While the UK government claimed its latest budget delivers “lower taxes and more investment”, a number of apparel retailers and representative bodies say the latest financial statement will not help the fashion retail sector.

The British Retail Consortium (BRC) said the budget “will do nothing” for retailers and their customers in the UK.

BRC’s chief executive Helen Dickinson commented: “The cost-of-living crisis has taken a toll on businesses and households. Consumer confidence remains low and retail sales volumes in 2023 were the lowest in four years.”

While the BRC said the cut to National Insurance might “go someway” towards supporting households, it said the “spectre of higher inflation” could return to the UK, limiting the benefits of this policy for retailers.

Scott Parsons, chief operating officer at Unibail-Rodamco-Westfield, which owns several UK shopping centres, called the budget “an utter disappointment,” adding: “These are clear missed opportunities especially in this all-important election year.”

No action on business rates for fashion retail

The BRC criticised the government’s “inaction” on business rates, which it says will cost the country’s retail industry £470m ($599.38m) extra each year, as the imminent 6.7% rise from 1 April is expected to add hundreds of millions of pounds to retailers’ bills.

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Dickinson said the policy will have “consequences for jobs and local communities everywhere – from the smallest villages to the biggest cities”.

New Look’s CEO Helen Connolly claimed the UK’s retail industry is unanimous in the view that the current business rates system “is not fit for purpose” and needs urgent reform.

Conolly said: “Our sector is the backbone of communities up and down the country, contributing significantly to the UK economy. It would be a misstep by the government to not consider making our circumstances for operating easier, otherwise they risk losing out on the long-term growth of retail.”

Unibail-Rodamco-Westfield’s Parsons echoed calls for reforms on business rates. He pointed out the existing system puts UK high streets “at a massive disadvantage” compared to those in other European cities, ,adding that UK retailers face a financial burden of nearly ten times that of brands on the continent.

“Permanently lowering rates is the most meaningful way to support the sustainable, long-term growth of the retail industry and show the world once and for all that the UK is open for investment,” Parsons said.

The BRC’s Dickinson added: “This rise in rates does not exist in a vacuum – retailers are also contending with cost pressures throughout the supply chain, in the context of the largest increase to the National Living Wage on record.”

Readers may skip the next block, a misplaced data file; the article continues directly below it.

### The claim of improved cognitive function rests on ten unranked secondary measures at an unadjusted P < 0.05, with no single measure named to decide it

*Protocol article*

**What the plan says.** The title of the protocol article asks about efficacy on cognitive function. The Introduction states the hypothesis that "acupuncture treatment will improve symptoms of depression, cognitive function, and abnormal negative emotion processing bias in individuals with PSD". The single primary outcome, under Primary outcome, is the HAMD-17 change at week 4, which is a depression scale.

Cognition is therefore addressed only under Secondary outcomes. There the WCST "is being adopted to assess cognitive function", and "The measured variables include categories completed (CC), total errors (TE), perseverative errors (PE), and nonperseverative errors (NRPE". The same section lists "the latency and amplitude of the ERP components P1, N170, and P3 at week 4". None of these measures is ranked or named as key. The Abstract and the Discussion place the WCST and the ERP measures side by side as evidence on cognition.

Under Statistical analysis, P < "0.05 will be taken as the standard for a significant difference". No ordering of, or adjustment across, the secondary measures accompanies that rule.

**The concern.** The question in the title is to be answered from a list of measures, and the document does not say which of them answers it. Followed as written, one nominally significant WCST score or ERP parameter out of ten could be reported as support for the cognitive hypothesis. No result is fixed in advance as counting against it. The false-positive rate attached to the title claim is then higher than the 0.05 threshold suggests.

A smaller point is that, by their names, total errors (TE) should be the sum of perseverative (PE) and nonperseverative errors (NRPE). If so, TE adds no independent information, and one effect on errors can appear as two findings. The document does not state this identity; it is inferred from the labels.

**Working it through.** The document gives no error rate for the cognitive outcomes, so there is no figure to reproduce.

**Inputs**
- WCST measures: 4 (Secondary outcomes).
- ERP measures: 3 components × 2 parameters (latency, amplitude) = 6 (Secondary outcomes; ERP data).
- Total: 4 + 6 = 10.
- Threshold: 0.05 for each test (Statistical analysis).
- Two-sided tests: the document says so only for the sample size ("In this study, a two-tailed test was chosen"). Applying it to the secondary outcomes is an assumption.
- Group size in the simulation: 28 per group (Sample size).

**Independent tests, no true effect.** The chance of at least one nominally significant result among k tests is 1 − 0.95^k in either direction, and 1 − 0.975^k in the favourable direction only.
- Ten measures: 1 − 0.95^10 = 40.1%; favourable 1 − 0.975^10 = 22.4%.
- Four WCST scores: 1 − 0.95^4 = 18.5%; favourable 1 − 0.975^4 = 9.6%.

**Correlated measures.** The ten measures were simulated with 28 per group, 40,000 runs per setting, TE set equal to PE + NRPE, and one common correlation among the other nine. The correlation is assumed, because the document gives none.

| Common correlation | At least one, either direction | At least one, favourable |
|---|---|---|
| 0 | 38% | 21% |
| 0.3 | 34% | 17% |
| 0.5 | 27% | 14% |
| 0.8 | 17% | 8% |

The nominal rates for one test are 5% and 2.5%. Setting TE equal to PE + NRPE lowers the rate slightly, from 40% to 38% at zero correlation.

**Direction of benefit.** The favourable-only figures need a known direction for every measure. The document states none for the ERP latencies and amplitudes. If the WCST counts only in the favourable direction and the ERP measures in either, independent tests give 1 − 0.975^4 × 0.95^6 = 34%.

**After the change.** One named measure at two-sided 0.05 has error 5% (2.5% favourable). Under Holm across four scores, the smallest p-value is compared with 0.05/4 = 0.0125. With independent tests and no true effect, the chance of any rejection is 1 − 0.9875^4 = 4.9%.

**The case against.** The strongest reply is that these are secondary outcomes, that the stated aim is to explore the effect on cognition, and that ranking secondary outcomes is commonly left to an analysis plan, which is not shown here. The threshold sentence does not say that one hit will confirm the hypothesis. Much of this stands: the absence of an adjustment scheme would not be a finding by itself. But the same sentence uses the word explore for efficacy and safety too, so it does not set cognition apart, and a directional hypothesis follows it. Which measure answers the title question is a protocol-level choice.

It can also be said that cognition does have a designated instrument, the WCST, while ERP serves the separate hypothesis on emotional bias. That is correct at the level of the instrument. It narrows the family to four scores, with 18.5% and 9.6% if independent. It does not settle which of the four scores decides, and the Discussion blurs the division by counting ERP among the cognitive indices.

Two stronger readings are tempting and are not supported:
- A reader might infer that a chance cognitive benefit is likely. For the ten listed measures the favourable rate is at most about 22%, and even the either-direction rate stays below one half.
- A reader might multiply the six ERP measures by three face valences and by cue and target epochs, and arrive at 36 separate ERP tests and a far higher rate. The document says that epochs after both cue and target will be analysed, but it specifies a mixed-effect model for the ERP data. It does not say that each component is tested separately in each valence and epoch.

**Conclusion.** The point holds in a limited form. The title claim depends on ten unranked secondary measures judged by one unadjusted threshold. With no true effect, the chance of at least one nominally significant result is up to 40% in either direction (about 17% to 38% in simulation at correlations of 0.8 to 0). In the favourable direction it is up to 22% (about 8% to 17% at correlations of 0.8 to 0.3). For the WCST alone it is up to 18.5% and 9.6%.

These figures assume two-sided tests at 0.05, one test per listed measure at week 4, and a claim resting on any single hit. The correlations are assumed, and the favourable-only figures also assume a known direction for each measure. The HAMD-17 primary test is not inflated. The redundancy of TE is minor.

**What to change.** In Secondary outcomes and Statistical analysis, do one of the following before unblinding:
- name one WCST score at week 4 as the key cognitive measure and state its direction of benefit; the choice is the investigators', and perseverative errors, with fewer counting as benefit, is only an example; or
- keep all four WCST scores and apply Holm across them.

VAT-free shopping still scrapped

The UK’s VAT Retail Export Scheme, which was scrapped in 2021, looks unlikely to return after the Treasury’s Red Book, which accompanied the Budget, outlined its decision not to revise the policy.

The Red Book stated that, according to Treasury research, restoring the policy is “unlikely to affect significantly the productive capacity of the economy”.

However, Helen Brocklebank, CEO at Walpole, a representative for the UK luxury sector, said the move was “a massive missed opportunity” for the sector.

Brocklebank said: “By reintroducing VAT-free shopping for international visitors, policymakers could cement Britain’s position as a world-renowned shopping destination, encourage more inward investment and support hundreds of thousands of jobs across regional supply chains.

“Instead, retailers may now struggle to keep pace with continental competitors; British retailers, including luxury brands, are estimated to already be losing £1.5bn per year as international visits opt to spend in France, Italy and Spain, where tax-free shopping schemes remain in place.”

The BRC’s Dickinson also noted that the UK is currently the only European country that does not offer a tax-free shopping scheme.

“Independent research from Centre for Economics and Business Research (CEBR) shows that the UK economy is losing £11bn a year because of the loss of tourism resulting from, what is effectively, a tourist tax. Tax-free shopping not only convinces tourists to buy more, but it also attracts shopping tourism, supporting businesses and jobs in the UK,” Dickinson added.

GlobalData associate apparel analyst Alice Price told Just Style: “At a time when domestic consumers are curbing spend on discretionary categories amid the ongoing cost-of-living crisis, UK retailers are unable to capture spend from international visitors, who are instead choosing to spend in other European shopping hubs such as Paris, Milan, and Berlin, where tax-free shopping remains in place.”

Price added: “This issue is not exclusive to luxury players, with consumers noticing a marked difference in the price of goods from high-street players in the UK compared to in Europe. This decision not to reintroduce the tax rebate will ultimately mean no relief on profits, which will potentially lead to more retailers falling into administration or having to cut jobs.”

The news comes shortly after retail sales slumped in the UK in February 2024 as consumers took a noticeable swerve away from clothing and into homeware, dining, health and beauty.